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The Zoo has two White's tree frogs. They were captive hatched in 2007 and arrived at the Zoo on June 14, 2008. One frog is on exhibit in the Reptile and Amphibian House; the second frog, named Dalby, is housed off-exhibit and used for education programs.
Reptile and Amphibian House
The skin of a White's tree frog has a waxy cuticle that helps prevent water evaporation allowing the frog to survive in arid conditions. The frog's skin has many perforations of skin glands that also keep it moist. White's tree frogs are bright green in color or a mixture of green and bronze, often with scattered white spots on the sides. The ventral surface is white. Often white stripes or series of spots are found from the angle of the mouth to the forearm. There is smooth skin on the upper surface, but the skin is coarse and granular on the sides and ventral surface. The parotid gland is large, and it has a noticeable tympanum. Its pupil is horizontal and the iris is pale. The upper part of the lower eyelid is transparent and colorless. Its fingers are one-third webbed with the second finger longer than the first. Its toes are about one-half webbed.
White's tree frogs live in rainforests but can also survive in arid areas. They also can be found in gardens and frequently around human habitation in water tanks, troughs, windmills, down-pipes and even toilet bowls. These frogs like to nest in tree hollows during the day.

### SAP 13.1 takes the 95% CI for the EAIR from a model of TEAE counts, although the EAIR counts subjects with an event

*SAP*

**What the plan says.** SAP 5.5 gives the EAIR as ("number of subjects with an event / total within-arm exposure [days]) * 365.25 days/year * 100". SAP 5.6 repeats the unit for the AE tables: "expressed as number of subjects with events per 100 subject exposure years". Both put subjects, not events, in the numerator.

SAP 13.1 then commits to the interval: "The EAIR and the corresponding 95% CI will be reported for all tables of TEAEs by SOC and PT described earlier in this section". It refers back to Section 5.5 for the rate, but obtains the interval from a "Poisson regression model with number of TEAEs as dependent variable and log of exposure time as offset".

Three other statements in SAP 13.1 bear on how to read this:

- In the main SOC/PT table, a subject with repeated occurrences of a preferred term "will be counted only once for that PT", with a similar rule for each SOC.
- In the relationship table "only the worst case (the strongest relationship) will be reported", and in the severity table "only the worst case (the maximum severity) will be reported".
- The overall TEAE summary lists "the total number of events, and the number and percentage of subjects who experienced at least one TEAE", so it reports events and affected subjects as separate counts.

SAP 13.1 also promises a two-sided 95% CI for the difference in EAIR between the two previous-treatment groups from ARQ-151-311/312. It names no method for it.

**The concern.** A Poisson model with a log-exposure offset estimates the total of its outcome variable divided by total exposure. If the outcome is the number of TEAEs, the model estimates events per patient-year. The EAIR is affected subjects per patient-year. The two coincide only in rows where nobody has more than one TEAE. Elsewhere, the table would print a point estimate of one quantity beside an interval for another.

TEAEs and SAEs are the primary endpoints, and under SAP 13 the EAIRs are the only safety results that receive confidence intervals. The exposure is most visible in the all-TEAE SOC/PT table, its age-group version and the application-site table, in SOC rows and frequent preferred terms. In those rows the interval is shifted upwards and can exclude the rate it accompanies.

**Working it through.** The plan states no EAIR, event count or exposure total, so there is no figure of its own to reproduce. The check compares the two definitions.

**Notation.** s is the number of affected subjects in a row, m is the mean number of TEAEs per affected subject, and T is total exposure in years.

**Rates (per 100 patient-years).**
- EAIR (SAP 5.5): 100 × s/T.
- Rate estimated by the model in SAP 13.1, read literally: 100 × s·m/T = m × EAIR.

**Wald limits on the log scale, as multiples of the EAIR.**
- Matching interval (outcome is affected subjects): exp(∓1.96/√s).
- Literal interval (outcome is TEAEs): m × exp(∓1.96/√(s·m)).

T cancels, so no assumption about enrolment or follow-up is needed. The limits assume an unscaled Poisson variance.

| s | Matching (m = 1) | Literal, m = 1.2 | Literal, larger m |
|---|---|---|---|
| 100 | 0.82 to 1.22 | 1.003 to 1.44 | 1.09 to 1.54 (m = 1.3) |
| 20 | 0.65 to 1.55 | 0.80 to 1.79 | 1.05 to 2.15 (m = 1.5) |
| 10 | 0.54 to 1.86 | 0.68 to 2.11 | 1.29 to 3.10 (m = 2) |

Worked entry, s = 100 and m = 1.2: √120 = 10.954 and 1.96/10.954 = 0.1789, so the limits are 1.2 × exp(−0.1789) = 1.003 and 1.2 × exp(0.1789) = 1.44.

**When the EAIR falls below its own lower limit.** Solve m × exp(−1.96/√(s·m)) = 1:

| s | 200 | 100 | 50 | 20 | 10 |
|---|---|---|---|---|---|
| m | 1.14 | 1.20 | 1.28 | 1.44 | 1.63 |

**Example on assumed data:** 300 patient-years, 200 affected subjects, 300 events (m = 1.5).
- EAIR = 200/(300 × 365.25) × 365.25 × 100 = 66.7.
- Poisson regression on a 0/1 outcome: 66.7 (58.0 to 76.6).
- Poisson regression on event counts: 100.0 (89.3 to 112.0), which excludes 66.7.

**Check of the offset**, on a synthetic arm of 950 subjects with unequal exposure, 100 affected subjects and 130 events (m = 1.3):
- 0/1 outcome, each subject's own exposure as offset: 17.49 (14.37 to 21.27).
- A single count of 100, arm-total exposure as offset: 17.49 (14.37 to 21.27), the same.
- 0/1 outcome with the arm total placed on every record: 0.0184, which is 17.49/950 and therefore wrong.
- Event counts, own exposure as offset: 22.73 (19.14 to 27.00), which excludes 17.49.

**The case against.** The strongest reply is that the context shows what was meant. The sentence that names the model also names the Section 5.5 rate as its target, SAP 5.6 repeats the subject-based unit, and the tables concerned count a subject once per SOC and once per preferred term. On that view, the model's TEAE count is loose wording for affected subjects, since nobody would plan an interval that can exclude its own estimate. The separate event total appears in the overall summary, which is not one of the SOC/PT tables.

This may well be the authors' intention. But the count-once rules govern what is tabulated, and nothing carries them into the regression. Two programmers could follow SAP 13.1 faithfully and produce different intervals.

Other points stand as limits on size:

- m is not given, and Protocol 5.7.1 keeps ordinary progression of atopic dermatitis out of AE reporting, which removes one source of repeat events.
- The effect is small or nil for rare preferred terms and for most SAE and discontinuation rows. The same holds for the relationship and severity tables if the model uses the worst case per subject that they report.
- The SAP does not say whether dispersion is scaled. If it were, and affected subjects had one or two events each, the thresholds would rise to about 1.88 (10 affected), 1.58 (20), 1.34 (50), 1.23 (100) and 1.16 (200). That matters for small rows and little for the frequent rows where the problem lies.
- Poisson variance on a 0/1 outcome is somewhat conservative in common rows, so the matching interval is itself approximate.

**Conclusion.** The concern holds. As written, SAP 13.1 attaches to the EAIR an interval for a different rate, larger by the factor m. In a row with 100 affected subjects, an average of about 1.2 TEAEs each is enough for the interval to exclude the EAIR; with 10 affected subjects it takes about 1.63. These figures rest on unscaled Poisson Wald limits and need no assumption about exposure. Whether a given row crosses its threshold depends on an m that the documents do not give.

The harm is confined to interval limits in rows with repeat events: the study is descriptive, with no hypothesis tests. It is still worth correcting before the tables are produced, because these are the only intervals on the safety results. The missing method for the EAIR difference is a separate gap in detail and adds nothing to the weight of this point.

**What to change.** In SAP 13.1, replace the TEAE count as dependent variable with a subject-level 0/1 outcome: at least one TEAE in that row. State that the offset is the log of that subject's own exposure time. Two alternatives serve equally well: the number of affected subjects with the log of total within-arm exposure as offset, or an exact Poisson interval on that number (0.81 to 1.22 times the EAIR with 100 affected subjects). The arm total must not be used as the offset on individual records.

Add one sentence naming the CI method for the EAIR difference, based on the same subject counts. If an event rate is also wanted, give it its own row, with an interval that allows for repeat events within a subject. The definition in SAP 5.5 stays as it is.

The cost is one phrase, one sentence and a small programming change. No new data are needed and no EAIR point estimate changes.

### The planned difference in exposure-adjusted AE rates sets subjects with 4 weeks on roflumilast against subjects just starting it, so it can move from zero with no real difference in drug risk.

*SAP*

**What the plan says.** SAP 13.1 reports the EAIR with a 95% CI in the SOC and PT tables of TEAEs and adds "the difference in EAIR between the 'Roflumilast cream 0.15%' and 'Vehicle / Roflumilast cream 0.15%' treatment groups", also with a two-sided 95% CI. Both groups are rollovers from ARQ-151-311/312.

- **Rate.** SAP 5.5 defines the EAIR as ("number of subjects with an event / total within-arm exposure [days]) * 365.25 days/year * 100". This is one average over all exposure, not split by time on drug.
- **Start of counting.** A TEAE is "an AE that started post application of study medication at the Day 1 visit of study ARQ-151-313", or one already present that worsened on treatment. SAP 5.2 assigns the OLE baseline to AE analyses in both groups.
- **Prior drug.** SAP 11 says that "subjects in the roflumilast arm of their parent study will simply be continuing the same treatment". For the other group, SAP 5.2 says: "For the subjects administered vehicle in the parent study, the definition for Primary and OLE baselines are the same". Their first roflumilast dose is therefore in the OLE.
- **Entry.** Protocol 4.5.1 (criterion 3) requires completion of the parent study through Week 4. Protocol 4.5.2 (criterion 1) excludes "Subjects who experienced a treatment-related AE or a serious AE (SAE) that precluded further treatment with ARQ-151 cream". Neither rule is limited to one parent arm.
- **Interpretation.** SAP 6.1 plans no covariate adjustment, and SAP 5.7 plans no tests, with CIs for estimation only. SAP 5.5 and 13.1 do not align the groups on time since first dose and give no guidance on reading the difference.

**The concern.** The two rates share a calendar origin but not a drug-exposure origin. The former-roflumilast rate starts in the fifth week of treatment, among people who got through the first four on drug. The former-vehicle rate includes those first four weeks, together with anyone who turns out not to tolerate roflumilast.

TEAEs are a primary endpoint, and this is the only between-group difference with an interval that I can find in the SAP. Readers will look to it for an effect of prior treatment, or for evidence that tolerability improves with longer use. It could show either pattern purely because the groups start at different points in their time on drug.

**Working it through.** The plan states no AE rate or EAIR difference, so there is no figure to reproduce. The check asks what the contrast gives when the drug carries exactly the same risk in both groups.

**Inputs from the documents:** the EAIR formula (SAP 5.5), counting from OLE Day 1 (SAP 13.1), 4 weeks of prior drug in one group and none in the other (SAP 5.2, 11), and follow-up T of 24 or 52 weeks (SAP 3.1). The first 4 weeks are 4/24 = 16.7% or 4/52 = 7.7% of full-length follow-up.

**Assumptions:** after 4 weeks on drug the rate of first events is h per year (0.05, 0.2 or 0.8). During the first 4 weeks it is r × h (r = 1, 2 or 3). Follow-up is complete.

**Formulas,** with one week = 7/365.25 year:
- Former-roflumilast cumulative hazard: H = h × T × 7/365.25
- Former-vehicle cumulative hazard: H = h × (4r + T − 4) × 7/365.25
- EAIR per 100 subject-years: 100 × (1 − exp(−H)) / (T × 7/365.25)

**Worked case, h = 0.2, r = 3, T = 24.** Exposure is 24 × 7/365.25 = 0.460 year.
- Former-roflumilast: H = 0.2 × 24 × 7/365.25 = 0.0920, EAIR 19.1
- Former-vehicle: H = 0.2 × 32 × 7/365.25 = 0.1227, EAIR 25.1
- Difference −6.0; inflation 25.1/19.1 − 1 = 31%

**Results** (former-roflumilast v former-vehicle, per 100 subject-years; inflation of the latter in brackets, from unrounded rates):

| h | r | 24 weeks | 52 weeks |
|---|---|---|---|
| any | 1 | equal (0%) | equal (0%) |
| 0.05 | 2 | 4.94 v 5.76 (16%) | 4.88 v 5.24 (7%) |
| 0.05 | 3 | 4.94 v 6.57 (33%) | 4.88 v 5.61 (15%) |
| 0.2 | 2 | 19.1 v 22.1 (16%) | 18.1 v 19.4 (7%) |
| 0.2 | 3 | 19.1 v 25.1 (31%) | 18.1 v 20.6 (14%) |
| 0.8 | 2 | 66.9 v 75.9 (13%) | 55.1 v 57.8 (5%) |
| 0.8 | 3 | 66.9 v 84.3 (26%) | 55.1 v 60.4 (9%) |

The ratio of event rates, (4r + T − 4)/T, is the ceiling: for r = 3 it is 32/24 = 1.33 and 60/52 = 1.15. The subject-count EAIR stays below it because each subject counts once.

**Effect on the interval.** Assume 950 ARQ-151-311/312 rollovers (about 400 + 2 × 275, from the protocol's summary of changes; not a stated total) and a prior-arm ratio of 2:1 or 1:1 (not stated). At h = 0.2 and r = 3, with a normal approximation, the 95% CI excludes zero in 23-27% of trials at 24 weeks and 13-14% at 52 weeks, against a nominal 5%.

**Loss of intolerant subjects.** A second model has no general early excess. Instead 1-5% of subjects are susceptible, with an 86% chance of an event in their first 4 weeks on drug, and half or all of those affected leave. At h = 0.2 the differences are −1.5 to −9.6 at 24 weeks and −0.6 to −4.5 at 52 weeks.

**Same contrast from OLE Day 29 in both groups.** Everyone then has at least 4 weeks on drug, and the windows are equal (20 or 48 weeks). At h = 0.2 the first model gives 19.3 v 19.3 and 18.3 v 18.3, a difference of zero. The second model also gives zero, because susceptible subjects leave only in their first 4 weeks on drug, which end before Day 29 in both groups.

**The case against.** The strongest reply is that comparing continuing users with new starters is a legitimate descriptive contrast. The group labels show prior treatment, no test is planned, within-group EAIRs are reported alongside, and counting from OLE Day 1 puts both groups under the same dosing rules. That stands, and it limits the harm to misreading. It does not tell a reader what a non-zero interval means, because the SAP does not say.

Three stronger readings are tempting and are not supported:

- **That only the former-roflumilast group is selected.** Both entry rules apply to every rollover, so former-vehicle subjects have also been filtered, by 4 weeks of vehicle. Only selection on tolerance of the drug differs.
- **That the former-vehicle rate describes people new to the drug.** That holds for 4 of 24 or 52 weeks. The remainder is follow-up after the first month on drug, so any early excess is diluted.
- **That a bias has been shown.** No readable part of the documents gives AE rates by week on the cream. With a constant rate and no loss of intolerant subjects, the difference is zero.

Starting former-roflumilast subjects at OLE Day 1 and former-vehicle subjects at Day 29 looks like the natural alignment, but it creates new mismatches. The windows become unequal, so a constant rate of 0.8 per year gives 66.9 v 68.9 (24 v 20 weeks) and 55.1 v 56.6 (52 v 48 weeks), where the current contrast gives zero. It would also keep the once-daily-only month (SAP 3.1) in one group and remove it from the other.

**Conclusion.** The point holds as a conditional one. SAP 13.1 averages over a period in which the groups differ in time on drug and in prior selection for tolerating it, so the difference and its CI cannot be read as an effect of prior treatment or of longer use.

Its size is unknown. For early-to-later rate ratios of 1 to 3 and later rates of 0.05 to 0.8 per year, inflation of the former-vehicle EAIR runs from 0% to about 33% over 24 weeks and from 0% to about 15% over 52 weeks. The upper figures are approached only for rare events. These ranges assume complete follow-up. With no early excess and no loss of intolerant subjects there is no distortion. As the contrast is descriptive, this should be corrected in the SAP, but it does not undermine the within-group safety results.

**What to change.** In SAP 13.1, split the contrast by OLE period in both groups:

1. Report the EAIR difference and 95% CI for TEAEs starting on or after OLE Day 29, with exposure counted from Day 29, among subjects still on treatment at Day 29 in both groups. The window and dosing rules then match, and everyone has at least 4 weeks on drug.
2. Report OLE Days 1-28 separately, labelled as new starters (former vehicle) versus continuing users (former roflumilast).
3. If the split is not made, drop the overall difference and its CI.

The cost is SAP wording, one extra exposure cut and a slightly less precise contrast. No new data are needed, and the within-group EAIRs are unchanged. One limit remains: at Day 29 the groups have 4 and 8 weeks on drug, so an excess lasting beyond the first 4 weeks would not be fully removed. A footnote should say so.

In zoos, the average life span of a White's tree frog is 16 years. One is recorded to have lived 20 years in a zoo. In the wild, their life span tends to be much shorter.
This frog breeds during the wet season in the summer. In the rainforest, it would not be unusual to find creeks and ponds with tree frog tadpoles in them. The White's tree frog lays a large amount of eggs, generally ranging from 150-300. The eggs are laid in a mass of sloppy jelly, which serves to protect them. Eggs are quickly hatched to produce free-living, aquatic tadpoles. The maturation period, during which the tadpole metamorphoses into a frog,usually takes two to three weeks.
Males have a loud rasping call. This is often magnified by the echo chamber effect that occurs when the call is made from the hollow limbs of trees. During the dry season the frogs become dormant after surrounding themselves in a cocoon of skin and mucus. The White's tree frog's predators include birds of prey, snakes and lizards.
White's tree frogs are arboreal, or tree dwellers, and largely nocturnal. They have large adhesive pads on their fingers and toes. This makes them excellent climbers. They have very good balancing skills and are able to sit on different surfaces including wet vertical ones. White's tree frogs are also strong jumpers.
In the wild, White's tree frogs eat a broad range of insects, snails, worms, spiders and other small animals. In the Zoo, they eat pink mice and crickets.
The White's tree frog is found in the provinces of Western Australia (northern portion), Northern Territory, Queensland, South Australia and New South Wales. The frog is also found in southern New Guinea.
Conservation at a Glance
Learn more about the amphibian conservation efforts at the Philadelphia Zoo.
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